Johannesburg often steals the limelight from Pretoria, but the country’s administrative capital is well worth a visit for its many historical and cultural landmarks. Enjoy a picnic in the terraced gardens of the neo-classical Union Buildings, home of South Africa’s national government. At Freedom Park Heritage Site and Museum, the 2,286-feet Wall of Names commemorates South Africans who lost their lives in the fight for a free democracy. At the same time, the visually impressive Voortrekker Monument is a must-visit for anyone interested in the pioneer history of the Afrikaners.
See the Capital in Bloom During Jacaranda Season
Blooming jacaranda trees are a harbinger of summer in many South African cities, but nowhere are the pale indigo blossoms more plentiful and beautiful than in Pretoria. Nicknamed the Jacaranda City, the capital’s streets are planted with between 40,000 and 70,000 of these exotic trees, which were initially imported from Argentina. Some of the oldest jacarandas are found around Bosman and Cilliers Streets, while the residential suburb of Groenkloof boasts a display of rare white jacarandas on Herbert Baker Street. Jacaranda season lasts from October to November every year.
Reconnect with Nature at Walter Sisulu Gardens
In a province dominated by its urban areas, Walter Sisulu National Botanical Garden near Roodepoort has been voted as Gauteng’s best place to get back to nature for nine consecutive years. The garden showcases the natural highveld landscape with a variety of habitats, including densely forested ravines and open grassland. There are more than 600 naturally occurring plant species and a wide range of small mammals. Entry costs 55 rand ($3.69) per adult, and facilities include a restaurant, walking trails, and bird hides.
Spend a Day (or Two) on Klipkraal Hiking Trail
For a complete escape from city life, plan an outing on the Klipkraal Hiking Trail near Heidelberg in southern Gauteng. There are two-day hiking routes: the Panorama Trail (8 miles) and the Kraal Trail (6.5 miles), which can be combined for an overnight adventure with accommodation in one of the trail’s cozy lake houses. Expect beautiful highveld and grassland scenery, abundant bird and butterfly sightings, and occasional views of distant Vaal Dam. Only 30 hikers are allowed on the trail at one time, so booking in advance is advisable.
Visit the Legendary Cullinan Diamond Mine
Located 30 minutes east of Pretoria, Cullinan Diamond Mine is the third-richest diamond mine in South Africa and the world’s most important source of rare blue diamonds. Above all, the mine is famous for having produced the largest rough gem diamond ever found. The Cullinan Diamond was discovered in 1905 at 3,106 carats and is now part of the British Crown Jewels. Guided tours give you the chance to see replicas of the Cullinan Diamond and other famous stones and to view the big hole, engine room, and hoisting shafts.
Walk in the Footsteps of Our Ancestors at Sterkfontein Caves
The Sterkfontein Caves in western Gauteng are famous for the fossils paleontologists have found there. These include Little Foot, an almost complete Australopithecus skeleton that dates back more than three million years. This find and others from the Cradle of Humankind have been instrumental in improving our understanding of how our hominid ancestors evolved to become modern man. Cave tours take visitors deep underground while many of the artifacts uncovered at the site can be seen on display at the nearby Maropeng Visitor Centre. Combination tickets cost 190 rand ($12.74) per adult.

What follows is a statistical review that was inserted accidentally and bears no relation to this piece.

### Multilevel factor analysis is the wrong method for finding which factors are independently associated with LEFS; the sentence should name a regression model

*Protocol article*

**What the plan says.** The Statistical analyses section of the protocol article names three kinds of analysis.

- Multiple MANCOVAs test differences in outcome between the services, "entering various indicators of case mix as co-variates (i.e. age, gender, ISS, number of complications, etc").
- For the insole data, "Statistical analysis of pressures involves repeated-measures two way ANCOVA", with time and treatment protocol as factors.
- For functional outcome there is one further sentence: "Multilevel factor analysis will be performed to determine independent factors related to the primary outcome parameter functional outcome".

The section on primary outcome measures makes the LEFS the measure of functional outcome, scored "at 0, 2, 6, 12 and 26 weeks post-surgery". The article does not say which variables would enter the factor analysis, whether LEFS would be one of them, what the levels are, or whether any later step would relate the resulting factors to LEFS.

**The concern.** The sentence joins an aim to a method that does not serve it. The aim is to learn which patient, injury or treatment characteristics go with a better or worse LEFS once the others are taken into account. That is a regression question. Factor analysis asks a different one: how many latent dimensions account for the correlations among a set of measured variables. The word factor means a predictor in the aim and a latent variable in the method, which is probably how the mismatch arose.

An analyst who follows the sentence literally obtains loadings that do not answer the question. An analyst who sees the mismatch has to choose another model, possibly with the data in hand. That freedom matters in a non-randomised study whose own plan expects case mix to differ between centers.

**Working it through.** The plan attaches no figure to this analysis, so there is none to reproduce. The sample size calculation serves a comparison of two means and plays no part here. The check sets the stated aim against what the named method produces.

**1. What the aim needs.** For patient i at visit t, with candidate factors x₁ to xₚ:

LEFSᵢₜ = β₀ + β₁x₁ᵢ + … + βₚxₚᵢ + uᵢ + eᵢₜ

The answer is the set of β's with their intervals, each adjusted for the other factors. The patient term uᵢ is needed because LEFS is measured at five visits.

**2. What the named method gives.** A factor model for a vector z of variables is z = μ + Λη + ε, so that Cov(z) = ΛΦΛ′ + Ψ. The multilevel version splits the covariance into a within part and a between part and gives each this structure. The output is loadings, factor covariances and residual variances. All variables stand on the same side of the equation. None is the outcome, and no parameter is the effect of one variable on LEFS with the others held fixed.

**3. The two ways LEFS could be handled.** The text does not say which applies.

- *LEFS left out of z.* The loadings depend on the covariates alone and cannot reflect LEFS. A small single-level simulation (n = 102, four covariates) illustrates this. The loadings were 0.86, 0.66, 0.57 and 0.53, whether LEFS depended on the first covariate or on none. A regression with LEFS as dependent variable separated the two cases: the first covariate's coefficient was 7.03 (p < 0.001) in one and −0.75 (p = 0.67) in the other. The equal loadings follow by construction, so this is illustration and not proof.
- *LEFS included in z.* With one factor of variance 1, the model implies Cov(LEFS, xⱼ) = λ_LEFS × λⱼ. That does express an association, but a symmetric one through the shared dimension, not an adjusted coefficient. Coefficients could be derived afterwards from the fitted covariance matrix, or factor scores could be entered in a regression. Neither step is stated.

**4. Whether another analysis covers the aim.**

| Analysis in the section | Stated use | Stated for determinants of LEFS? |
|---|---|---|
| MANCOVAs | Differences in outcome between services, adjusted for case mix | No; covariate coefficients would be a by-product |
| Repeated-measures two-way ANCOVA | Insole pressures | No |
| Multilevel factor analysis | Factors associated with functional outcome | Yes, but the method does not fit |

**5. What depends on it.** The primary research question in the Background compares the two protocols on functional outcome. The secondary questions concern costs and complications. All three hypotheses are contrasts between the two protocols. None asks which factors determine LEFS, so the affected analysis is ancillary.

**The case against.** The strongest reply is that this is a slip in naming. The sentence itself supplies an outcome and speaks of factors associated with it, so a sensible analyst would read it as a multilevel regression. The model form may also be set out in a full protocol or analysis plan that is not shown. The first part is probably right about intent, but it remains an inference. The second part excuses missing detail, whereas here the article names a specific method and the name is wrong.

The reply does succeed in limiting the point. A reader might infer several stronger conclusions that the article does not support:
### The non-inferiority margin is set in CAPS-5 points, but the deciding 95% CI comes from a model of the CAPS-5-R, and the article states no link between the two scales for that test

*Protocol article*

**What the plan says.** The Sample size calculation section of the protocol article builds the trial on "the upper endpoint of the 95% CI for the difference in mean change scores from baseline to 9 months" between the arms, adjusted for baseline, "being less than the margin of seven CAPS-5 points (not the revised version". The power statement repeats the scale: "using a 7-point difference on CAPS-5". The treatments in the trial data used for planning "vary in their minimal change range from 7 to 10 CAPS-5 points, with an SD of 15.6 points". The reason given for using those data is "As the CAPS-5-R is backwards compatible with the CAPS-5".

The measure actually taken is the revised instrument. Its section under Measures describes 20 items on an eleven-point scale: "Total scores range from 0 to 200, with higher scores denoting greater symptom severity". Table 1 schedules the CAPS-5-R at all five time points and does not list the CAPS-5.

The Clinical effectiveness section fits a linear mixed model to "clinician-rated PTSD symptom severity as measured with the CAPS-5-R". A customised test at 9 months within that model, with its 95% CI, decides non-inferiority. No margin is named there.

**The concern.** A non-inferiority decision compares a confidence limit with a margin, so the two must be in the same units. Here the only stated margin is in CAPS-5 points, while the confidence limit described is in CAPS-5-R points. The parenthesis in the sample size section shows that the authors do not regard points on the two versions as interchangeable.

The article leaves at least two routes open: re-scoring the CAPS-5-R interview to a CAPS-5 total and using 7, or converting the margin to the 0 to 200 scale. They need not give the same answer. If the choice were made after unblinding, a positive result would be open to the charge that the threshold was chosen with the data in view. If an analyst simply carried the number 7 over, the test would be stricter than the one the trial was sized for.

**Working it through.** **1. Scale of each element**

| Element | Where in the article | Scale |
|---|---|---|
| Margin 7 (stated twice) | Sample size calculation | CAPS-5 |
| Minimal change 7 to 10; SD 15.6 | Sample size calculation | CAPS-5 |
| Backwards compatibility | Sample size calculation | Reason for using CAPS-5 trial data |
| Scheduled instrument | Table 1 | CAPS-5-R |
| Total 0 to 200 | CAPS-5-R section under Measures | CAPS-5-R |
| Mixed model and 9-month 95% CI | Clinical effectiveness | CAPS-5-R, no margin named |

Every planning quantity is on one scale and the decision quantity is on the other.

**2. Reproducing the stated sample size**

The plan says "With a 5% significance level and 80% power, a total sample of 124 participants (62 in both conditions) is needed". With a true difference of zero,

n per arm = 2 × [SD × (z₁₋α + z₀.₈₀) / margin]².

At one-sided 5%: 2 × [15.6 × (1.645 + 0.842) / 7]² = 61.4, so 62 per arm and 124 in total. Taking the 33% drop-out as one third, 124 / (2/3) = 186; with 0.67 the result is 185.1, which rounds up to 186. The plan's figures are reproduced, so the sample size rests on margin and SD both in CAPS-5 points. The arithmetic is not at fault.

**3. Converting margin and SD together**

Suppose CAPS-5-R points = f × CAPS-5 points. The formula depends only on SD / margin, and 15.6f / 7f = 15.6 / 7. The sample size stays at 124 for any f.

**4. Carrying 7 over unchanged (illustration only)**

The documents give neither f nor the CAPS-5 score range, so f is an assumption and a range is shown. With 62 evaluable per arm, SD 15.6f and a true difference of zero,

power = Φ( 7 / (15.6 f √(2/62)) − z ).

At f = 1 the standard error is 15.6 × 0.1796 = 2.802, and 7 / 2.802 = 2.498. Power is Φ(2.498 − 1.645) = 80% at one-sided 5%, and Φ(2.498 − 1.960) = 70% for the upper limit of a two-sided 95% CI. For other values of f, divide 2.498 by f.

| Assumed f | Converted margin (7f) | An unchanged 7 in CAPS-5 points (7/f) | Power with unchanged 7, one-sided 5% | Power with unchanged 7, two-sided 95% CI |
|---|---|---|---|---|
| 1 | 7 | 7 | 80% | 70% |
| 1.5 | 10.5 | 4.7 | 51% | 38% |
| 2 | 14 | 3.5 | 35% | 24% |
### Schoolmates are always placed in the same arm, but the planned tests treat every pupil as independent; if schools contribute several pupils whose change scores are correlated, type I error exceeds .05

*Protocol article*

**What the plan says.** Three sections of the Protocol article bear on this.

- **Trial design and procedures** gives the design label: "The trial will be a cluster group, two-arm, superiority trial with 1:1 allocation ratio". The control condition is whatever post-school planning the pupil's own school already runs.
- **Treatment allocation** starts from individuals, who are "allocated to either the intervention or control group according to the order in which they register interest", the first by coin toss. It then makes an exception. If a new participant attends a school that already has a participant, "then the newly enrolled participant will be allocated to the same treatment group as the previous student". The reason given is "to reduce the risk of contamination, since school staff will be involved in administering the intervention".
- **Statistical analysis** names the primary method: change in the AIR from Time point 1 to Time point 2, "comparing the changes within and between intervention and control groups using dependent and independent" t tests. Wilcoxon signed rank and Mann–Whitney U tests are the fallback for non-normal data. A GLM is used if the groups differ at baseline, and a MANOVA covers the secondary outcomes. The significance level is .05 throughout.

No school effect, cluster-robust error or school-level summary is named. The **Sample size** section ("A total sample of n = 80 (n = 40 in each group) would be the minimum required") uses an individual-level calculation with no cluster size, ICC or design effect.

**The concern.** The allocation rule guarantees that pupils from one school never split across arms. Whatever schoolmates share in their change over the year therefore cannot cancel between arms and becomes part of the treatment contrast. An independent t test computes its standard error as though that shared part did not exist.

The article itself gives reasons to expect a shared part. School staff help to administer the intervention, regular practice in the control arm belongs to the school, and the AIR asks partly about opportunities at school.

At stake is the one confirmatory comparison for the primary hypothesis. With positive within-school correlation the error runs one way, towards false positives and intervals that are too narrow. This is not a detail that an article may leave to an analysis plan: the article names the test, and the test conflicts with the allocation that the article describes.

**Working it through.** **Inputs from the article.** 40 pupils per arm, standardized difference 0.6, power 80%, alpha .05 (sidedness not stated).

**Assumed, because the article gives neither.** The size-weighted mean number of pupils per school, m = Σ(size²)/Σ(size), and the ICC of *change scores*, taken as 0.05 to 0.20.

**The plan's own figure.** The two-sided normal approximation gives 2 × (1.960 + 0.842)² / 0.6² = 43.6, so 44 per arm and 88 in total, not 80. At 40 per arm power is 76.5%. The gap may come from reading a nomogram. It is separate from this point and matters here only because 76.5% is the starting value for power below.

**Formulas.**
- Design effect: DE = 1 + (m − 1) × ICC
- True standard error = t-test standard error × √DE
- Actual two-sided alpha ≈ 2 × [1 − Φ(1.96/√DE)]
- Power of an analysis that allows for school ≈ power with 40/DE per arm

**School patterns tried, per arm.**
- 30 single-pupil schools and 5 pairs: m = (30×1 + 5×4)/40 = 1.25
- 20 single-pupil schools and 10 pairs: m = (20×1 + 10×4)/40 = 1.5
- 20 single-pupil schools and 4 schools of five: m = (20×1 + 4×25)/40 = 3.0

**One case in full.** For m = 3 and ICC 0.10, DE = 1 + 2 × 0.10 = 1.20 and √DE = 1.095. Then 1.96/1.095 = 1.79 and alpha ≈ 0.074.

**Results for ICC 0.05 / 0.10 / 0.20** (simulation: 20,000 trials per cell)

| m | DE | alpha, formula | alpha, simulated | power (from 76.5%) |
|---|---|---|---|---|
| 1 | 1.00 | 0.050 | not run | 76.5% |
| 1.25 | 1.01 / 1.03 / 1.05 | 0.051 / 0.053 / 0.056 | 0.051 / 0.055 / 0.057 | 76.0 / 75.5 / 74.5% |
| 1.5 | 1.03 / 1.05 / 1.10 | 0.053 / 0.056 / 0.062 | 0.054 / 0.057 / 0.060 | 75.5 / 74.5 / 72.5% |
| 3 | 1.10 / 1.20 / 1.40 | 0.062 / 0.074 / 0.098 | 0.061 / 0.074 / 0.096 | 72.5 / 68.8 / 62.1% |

Go on Safari in Rietvlei Nature Reserve
Gauteng may not have as many game-viewing opportunities as its neighboring provinces, but you can still experience the thrill of a safari at Rietvlei Nature Reserve. Located on the outskirts of Pretoria, the reserve protects 3,800 hectares of pristine grassland and a full cast of wild animals. Keep an eye out for predators, including cheetah and leopard, endangered white rhinos, and many different antelope species. The park is also great for birding, especially around Rietvlei Dam. Wildlife-viewing options include guided game drives, walking trails, and horseback safaris.
Play a Round at Glendower Golf Club
Currently ranked first in Gauteng and second in the country, Glendower Golf Club is one of South Africa’s best golf courses. The 18-hole, par-72 course was first opened in 1937 but has since been redesigned to keep up with international standards. As the host of the South African Open on many different occasions, the course has welcomed the likes of Ernie Els, Rory McIlroy, and Graeme Storm. You can join this exclusive club by booking tee times online. Glendower Golf Club also offers a pro shop and lessons with PGA professionals.
Escape to the Magaliesburg Mountains
The scenic town of Magaliesburg lies just over an hour’s drive northwest of Johannesburg in the foothills of the Magaliesburg Mountains. Gauteng residents and visitors love this corner of the province for its valleys and rivers, and for the many nature activities to be found nearby. Try your hand at fly fishing or mountain biking, explore the countryside on horseback, or shop for souvenirs at a local craft studio. From game farms and wellness retreats to hot air balloon charters and quaint B&Bs, there’s something for everyone in Magaliesburg.
Travel in Luxury Aboard the Blue Train
Those that wish to explore South Africa in the grand style of the colonial fortune-seekers can do so aboard the Blue Train, which runs on lines initially built to transport passengers from the mail ships in Cape Town to the gold reefs of the Witwatersrand. Today, the iconic royal blue train continues to carry passengers on two different routes, both of which start in Pretoria. Opt for a 31-hour journey through spectacular scenery to Cape Town; or head east to Kruger National Park. Expect luxury accommodations and five-star cuisine.